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|Articles - December 2011|
|Tuesday, November 15, 2011|
Page 3 of 5Such factors have set the stage for a coming year that’s not likely to show marked improvements over this one. For starters, housing is expected to continue to lag, and with that comes continued hits to jobs in construction, financing, real estate and other ancillary fields.
“In 2012, I think housing is just going to limp along and maybe marginally improve,” Potiowsky says. “You’re not going to see any huge increase in building.”
That will extend some of the pain that many of Oregon’s smaller forest products communities have been feeling for years.
“As a whole, the wood products industry is still dependent on the larger economy,” says Larry Holzgang, a business development officer for Business Oregon in Josephine, Jackson, Lake, and Harney and Klamath counties. “Some of our wood products and secondary wood products companies are still struggling, and that’s not going to turn around until the entire housing and construction industry in the entire United States does.”
Unemployment, which was at 9.6% in September, had dropped from 10.7% the year before, but it still remained flat through this past summer and above the national rate of 9.1%. Potiowsky says that’s not likely to change much in the months ahead and job growth on the whole will be slow.
Economists and policymakers are also concerned about conditions in foreign markets and how they could impact Oregon. For starters, the European debt crisis, involving countries such as Greece, Portugal, Spain and Italy, threatens to spiral out of control. If it does, Oregon’s European export trade could be constricted. Duy sees an even bigger problem if the European debt crisis results in further tightening of international credit markets.
Another foreign market of concern is China. At present, China is Oregon’s biggest export destination; about $4 billion of Oregon’s $17.7 billion in exports in 2010 went to China. Any slowdown in the Chinese economy could impact Oregon, and there are concerns that China may be harboring a real estate bubble and a bigger economic slowdown than the country is letting on. In addition, political tensions over the value of Chinese currency could potentially lead to higher tariffs on Oregon exports to the country.
Wednesday, June 03, 2015
As part of our green workplaces story, Oregon Business checked out a community service project undertaken by Portland Youth Builders, a nonprofit alternative high school. In partnership with Whole Foods, PYB built garden boxes for a Home Forward housing site. Home Forward is a government agency that provides housing for low income residents and people with disabilities.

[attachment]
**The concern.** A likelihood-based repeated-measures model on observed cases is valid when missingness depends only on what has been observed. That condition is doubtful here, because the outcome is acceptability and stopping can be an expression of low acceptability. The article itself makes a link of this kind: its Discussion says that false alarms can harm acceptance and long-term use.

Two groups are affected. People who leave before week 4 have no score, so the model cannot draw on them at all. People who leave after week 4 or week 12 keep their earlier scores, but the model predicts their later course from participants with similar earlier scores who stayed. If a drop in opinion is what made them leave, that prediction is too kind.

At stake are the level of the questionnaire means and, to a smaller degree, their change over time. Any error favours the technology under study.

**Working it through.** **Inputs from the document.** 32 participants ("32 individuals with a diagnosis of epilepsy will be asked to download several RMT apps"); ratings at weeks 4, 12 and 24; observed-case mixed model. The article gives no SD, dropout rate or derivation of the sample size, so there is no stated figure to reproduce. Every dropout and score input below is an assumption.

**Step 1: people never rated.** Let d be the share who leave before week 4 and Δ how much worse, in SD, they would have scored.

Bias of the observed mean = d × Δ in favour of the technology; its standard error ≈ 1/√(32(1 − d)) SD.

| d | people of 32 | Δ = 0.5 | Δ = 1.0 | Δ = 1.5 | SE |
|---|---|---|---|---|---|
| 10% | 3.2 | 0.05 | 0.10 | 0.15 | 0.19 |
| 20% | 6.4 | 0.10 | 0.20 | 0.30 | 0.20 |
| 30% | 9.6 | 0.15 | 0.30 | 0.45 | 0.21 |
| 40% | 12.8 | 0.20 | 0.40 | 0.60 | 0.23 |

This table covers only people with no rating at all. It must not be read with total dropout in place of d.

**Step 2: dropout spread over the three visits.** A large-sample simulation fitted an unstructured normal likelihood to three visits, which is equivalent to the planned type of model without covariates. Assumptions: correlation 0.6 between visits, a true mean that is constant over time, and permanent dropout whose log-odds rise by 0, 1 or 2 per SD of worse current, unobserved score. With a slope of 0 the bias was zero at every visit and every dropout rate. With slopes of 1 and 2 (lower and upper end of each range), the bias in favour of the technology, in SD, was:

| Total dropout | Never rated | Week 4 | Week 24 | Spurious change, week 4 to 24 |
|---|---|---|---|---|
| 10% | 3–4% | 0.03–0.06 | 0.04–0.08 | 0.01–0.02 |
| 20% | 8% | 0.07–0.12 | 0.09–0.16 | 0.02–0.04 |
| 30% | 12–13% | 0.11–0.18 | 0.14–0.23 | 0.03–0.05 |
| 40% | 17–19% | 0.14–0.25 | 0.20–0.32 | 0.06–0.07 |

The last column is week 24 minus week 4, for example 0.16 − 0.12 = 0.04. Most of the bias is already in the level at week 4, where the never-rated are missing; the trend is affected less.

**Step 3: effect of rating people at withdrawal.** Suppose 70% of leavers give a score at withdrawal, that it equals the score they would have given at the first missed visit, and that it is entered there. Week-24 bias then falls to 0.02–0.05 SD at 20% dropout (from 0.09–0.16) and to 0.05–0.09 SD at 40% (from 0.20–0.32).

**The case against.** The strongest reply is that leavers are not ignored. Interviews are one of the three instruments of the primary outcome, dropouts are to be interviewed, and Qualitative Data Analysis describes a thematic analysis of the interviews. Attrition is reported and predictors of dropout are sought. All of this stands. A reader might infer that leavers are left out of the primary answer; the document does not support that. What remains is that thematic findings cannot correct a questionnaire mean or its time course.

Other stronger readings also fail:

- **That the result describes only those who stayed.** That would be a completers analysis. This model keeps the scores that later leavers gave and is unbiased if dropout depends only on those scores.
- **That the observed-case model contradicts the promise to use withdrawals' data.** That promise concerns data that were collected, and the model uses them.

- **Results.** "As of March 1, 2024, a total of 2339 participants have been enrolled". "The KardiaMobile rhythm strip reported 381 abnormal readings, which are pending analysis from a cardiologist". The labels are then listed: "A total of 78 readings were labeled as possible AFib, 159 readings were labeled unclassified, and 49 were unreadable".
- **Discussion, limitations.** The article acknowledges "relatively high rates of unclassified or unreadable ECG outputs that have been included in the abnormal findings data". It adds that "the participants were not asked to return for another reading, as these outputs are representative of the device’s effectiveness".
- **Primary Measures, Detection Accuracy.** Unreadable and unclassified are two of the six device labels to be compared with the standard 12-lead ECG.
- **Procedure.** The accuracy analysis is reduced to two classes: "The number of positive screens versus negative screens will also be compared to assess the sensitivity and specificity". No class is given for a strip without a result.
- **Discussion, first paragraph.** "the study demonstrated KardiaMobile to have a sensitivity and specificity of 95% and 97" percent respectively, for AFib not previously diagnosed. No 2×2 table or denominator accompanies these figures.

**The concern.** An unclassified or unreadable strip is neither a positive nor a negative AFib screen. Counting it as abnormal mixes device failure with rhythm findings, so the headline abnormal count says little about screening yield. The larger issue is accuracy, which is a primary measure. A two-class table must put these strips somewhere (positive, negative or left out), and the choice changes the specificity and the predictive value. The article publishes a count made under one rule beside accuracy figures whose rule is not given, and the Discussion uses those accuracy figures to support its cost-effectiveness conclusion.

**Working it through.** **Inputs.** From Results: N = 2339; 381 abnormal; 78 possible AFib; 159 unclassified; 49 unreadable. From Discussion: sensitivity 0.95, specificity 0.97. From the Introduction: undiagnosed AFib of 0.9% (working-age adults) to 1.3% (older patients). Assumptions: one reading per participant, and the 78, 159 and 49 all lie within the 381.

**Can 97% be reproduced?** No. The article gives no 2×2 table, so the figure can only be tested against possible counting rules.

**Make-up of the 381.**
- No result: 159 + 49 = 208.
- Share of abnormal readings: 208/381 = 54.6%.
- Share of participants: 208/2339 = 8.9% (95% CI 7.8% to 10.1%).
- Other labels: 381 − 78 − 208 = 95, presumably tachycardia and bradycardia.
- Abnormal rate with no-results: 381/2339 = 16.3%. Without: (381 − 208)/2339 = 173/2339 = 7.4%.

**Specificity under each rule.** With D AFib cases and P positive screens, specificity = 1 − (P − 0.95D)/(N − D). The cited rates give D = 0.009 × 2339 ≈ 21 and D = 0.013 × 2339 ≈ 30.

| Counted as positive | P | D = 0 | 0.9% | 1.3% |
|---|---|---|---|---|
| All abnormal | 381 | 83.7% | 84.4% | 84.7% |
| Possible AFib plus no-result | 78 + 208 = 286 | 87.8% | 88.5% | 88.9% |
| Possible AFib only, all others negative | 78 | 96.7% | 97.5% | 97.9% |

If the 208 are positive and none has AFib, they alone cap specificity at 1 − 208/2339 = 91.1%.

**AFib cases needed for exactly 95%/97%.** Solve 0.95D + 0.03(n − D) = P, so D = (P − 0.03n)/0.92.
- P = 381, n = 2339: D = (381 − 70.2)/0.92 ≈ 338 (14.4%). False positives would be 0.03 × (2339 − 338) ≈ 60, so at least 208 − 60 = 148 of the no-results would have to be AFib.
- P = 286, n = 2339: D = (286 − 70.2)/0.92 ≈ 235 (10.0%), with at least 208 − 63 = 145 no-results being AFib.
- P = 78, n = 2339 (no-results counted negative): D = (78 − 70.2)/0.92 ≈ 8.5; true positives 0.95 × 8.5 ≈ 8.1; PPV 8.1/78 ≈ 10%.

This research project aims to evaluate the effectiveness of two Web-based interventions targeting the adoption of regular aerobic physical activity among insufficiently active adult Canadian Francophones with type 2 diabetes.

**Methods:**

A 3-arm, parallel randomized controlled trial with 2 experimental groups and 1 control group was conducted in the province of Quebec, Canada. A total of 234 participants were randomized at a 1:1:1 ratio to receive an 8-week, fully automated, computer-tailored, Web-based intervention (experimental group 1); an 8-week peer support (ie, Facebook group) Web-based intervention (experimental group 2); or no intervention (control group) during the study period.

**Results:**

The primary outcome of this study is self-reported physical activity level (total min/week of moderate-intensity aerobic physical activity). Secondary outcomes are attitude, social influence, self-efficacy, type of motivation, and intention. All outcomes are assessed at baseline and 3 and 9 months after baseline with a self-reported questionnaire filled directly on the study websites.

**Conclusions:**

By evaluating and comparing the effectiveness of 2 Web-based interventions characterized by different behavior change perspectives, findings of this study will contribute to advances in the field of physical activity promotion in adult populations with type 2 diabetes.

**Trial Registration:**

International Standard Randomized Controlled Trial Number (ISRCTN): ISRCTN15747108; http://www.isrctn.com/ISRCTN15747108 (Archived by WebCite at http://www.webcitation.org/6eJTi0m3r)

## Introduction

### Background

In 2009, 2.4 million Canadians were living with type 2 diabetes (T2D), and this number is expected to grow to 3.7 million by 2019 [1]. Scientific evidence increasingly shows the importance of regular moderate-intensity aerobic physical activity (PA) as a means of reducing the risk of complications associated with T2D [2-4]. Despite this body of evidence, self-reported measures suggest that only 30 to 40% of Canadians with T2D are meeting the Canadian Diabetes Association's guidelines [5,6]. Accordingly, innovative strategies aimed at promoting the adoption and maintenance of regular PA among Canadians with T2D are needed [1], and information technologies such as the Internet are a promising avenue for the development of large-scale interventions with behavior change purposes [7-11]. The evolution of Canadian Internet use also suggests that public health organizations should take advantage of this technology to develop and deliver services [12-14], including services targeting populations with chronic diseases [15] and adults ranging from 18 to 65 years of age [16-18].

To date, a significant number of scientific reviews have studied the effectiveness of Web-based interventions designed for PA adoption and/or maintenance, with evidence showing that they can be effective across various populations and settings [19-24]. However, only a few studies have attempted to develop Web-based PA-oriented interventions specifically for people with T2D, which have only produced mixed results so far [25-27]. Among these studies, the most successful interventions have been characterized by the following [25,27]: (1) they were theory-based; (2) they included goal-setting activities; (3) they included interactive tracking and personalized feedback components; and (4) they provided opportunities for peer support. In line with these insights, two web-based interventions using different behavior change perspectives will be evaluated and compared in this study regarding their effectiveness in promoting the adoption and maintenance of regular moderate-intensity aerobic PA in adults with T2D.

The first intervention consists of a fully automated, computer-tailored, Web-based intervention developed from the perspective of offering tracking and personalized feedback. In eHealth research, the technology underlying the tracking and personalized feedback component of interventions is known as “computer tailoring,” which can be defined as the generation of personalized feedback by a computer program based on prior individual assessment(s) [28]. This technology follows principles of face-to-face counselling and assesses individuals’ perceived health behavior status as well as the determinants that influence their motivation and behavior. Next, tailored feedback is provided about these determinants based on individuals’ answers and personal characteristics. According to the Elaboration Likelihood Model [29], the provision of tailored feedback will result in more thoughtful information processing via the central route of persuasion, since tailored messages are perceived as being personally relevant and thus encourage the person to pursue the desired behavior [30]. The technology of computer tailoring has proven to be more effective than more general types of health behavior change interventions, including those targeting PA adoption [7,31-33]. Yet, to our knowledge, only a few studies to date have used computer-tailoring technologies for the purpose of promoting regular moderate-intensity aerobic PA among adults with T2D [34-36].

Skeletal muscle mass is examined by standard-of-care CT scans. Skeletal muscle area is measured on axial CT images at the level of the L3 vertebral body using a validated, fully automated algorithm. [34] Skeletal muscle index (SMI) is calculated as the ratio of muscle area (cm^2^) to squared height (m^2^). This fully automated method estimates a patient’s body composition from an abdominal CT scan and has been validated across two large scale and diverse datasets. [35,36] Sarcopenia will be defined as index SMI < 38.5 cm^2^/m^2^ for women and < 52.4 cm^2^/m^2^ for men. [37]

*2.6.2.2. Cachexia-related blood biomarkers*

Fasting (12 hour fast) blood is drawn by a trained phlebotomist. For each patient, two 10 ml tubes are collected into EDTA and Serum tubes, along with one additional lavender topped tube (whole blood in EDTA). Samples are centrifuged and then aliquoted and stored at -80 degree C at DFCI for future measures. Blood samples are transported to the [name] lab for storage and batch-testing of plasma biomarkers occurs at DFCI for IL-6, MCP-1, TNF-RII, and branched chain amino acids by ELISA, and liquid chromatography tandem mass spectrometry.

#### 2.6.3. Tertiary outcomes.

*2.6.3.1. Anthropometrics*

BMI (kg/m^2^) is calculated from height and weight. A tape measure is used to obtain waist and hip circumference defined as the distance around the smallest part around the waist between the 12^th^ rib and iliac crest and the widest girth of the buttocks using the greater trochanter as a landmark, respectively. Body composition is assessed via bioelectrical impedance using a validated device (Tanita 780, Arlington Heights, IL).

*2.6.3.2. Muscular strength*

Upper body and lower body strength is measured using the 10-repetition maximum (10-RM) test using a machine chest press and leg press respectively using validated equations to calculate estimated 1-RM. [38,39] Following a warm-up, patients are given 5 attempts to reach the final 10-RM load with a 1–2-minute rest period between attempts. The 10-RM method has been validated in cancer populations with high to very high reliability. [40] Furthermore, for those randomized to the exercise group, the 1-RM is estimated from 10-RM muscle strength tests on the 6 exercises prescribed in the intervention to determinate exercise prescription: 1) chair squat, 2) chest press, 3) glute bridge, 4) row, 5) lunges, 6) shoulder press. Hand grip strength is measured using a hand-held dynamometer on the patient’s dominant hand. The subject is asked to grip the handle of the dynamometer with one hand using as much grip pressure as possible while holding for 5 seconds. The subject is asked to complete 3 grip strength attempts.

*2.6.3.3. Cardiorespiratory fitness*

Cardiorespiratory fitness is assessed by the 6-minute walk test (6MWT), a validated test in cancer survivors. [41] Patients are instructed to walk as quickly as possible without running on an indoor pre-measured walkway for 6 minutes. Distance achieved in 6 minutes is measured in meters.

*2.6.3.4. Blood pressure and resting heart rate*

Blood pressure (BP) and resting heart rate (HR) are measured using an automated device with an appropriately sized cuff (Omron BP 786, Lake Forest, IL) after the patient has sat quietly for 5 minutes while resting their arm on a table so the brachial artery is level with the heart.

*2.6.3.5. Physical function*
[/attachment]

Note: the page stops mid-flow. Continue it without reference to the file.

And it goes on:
Tuesday, June 09, 2015
The technology at the center of Oregon’s road usage fee reform.
Thursday, June 25, 2015
An international architecture firm known for its design of the National September 11 Memorial Museum Pavilion in New York unveiled its plan this week for a modern indoor/outdoor food market at the foot of the Morrison Bridge in downtown Portland.
Wednesday, June 24, 2015
One year after he was appointed chair of the Portland Development Commission, Tom Kelly talks about PDC's longevity, Neil Kelly's comeback and his new role as Portlandia landlord.
Tuesday, June 23, 2015
Oregon’s new marijuana law is expected to lead to a bevy of new business opportunities for the state. And not just for growers. Law firms, HR consultants, energy efficiency companies and many others are expected to benefit from the decriminalization of pot, according to panelists at an Oregon Business breakfast meeting on Tuesday.
Wednesday, July 29, 2015
Pushing the extreme.
Wednesday, July 15, 2015
Oregon's roads are crumbling, and revenues from state and local gas taxes are not sufficient to pay for improvements. We asked readers if the private sector should help fund transportation maintenance and repairs. Research partner CFM Strategic Communications conducted the poll of 366 readers in February.
"I feel private enterprises are capable of operating at a higher efficiency than state government."
"This has been used in Oregon since the mid-1800s. It is not a new financing method. This form of financing may help Oregon close its infrastructure deficit by leveraging funds."
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